Online from: 2009
Subject Area: Marketing
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|Title:||Flourishing in a dictatorship: Agfa's marketing and the Nazi regime|
|Author(s):||Hartmut Berghoff, (German Historical Institute, Washington, DC, USA), Berti Kolbow, (Institute of Economic and Social History, University of Göttingen, Göttingen, Germany)|
|Citation:||Hartmut Berghoff, Berti Kolbow, (2013) "Flourishing in a dictatorship: Agfa's marketing and the Nazi regime", Journal of Historical Research in Marketing, Vol. 5 Iss: 1, pp.71 - 96|
|Keywords:||Amateur photography, Chemical industries, Consumer goods marketing, Consumption, Dictatorship, Nazi Germany, Photographic industry, Photographic products, Political marketing|
|Article type:||Case study|
|DOI:||10.1108/17557501311293361 (Permanent URL)|
|Publisher:||Emerald Group Publishing Limited|
|Acknowledgements:||The authors are indebted to Patricia Sutcliffe for translating this article into the English language.|
Purpose – The purpose of this paper is to understand how Agfa, a division of IG Farben and Germany's leading producer of photographic equipment, adapted its marketing strategy to the new political environment created by the Nazi regime. This was a time when many consumer goods manufacturers suffered from the state-driven reallocation of resources favoring the armament industry. Agfa, however, expanded its production well into the war.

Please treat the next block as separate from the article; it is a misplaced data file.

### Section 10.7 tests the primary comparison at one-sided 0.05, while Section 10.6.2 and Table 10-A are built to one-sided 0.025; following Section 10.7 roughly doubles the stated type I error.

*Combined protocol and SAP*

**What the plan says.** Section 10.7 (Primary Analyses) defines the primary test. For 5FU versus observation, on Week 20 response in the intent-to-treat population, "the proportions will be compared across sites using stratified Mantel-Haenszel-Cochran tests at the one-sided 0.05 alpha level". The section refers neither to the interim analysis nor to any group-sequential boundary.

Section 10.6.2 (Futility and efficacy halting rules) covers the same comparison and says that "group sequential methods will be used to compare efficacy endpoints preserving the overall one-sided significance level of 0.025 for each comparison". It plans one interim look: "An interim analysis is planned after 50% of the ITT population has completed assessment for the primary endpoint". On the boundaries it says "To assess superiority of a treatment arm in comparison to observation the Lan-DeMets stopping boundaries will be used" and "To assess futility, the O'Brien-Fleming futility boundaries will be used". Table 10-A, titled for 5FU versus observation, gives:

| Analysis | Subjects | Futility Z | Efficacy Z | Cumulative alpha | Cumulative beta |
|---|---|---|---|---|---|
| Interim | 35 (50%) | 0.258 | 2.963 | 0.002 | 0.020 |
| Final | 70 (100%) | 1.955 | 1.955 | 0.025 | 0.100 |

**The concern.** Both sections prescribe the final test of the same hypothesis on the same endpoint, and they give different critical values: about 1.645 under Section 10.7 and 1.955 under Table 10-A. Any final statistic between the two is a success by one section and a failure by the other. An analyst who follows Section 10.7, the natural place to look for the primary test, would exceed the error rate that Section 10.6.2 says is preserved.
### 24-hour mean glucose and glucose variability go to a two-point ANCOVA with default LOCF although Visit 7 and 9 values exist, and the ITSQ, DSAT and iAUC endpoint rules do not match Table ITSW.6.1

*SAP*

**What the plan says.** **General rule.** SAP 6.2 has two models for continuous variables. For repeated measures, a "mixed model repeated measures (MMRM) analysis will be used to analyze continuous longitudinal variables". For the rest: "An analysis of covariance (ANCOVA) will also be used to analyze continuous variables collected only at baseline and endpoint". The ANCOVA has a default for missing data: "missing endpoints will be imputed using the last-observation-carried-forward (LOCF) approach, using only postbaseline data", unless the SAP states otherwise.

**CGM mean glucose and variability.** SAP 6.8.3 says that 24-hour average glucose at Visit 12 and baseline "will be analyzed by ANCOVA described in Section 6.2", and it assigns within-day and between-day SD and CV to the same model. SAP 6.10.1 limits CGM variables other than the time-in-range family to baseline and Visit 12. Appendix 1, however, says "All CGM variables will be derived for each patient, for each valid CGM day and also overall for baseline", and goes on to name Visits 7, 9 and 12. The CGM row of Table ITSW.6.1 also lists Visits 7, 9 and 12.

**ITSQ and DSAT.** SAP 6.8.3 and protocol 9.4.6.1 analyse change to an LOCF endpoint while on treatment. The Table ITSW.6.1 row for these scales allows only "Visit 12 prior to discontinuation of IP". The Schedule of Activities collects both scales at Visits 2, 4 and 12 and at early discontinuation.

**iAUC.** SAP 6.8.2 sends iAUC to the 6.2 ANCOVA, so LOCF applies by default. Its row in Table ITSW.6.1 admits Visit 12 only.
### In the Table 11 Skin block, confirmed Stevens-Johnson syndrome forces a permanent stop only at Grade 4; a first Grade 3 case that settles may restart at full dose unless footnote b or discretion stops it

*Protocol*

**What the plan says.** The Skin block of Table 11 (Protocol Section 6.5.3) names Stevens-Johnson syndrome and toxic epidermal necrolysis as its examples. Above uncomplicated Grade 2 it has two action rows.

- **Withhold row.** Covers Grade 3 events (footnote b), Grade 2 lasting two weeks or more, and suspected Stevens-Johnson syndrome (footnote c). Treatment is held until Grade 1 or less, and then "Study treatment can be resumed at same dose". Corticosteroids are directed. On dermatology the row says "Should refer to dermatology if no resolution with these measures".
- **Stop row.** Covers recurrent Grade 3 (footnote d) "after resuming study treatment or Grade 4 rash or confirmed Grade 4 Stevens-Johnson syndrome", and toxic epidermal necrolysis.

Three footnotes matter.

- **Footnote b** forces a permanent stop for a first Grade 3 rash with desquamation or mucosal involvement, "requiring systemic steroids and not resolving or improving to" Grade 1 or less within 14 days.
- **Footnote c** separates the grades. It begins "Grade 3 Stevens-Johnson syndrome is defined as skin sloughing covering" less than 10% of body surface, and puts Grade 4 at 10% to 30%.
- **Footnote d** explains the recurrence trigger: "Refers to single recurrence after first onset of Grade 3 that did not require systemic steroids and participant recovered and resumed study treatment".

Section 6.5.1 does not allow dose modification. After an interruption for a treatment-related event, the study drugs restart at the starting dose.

Design/methodology/approach – This case study is based on archival records of Agfa's sales department.
Findings – This paper shows that Hitler's armament drive left room for non-essential consumer goods such as cameras, film, and photographic paper as they fitted the regime's consumption policy, as well as its import and foreign exchange policy. A pioneer in marketing, Agfa was able to secure its growth strategy and its room to maneuver by focusing its product and promotion program on the socioeconomic needs of the “Volksgemeinschaft” and the “Four Year Plan”.
Originality/value – This paper sheds new light on the often-underestimated role of consumption during the “Third Reich.” Furthermore, it supports the evolutionary – rather than revolutionary – nature of the history of marketing practice in Germany, as Agfa's interwar marketing policy features many sophisticated modern elements prior to the “Marketing Revolution” of the 1960s.
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